Can we have the best school system in the world?
Educational achievement among our young people is critical to New Zealand’s future, not only for those young people but for the generations to come. Research shows that the single best predictor of a person’s educational success is the level of educational achievement of his or her mother. Failure to address the intergenerational cycle of under-achievement that exists in parts of our country therefore comes at a cost to us all: the extraordinary waste of talent among our young people with major impacts for employers and for our society as a whole.
For students from advantaged communities, our school system is as good as anywhere in the world. Many students go on to leading universities in New Zealand and around the world. However, many others who ought to succeed do not. For example, every year about 3,800 fewer students from low decile schools achieve University Entrance than would be the case if they had the same rates of success as students from more affluent communities. These students are disproportionately Māori and Pasifika, but the issue is not simply one of ethnicity: Māori and Pasifika students in high decile schools are just as likely as their fellow students to progress to university study. Rather, the problem is due to a complex mix of socio-economic factors that often begin early in life and, as recent evidence suggests, are best tackled by high quality teaching and strong educational leadership.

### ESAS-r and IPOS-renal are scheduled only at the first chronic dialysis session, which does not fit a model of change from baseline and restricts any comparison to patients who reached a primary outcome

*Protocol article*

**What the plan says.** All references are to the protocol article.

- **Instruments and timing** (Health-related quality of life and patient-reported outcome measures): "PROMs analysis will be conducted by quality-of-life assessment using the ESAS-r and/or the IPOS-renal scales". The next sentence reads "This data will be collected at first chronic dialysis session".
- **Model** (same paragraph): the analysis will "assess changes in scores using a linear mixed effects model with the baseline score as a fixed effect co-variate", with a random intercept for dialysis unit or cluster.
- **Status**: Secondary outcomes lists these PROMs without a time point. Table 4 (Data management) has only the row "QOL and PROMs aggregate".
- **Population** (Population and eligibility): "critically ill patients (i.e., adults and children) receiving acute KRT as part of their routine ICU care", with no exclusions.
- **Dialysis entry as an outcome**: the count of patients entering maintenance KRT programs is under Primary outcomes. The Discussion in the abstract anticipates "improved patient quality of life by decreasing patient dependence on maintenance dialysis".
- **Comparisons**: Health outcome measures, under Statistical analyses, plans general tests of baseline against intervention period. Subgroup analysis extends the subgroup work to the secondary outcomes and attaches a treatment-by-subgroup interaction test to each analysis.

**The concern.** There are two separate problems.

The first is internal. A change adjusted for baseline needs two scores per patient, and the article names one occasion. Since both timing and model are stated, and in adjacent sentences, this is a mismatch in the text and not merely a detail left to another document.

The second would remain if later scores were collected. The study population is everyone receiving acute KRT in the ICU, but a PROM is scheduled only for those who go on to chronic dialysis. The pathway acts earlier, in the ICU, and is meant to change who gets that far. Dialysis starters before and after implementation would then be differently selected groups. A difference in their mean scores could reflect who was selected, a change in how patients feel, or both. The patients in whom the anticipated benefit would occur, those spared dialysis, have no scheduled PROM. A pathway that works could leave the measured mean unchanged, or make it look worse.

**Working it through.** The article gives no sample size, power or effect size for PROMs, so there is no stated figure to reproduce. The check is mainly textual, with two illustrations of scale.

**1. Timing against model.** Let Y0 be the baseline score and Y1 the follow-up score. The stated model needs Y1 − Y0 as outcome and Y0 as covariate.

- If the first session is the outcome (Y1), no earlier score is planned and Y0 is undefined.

Achieving equality of opportunity and increasing educational attainment are the keys to breaking inter-generational cycles of poverty.
Educational researchers at the University of Auckland have been exploring ways in which to raise academic results in schools in lower socio-economic areas.
Professor Stuart McNaughton at the University’s Woolf Fisher Research Centre is developing research-based interventions which have shifted the educational achievement of students in low decile primary and intermediate schools from well below the national average to above the national average.
The Starpath Project is working with 39 partner secondary schools to transform educational and economic results for students under-represented in higher education. Schools in the project are beginning to show improvements in Levels 1, 2 and 3 NCEA and University Entrance. Tamaki College Principal, Soana Pamaka, has seen student achievement improve in Level 1 NCEA from 23 percent to 50 percent in just one year. If Starpath was able to be taken up by all 150 decile 1 to 3 secondary schools, then each year the futures of approximately 60,000 students could be transformed.
Programmes such as these could bring huge improvements in educational achievement to the advantage of all young New Zealanders.
The challenge for us now is to ensure they can be delivered uniformly across the school sector.
Help us to improve the quality and understanding of education in New Zealand and internationally, through our teaching and research.
For more information, contact:
Karen Miller, Development Manager, Education and Social Work
- M: 027 398 6555
- EMAIL: firstname.lastname@example.org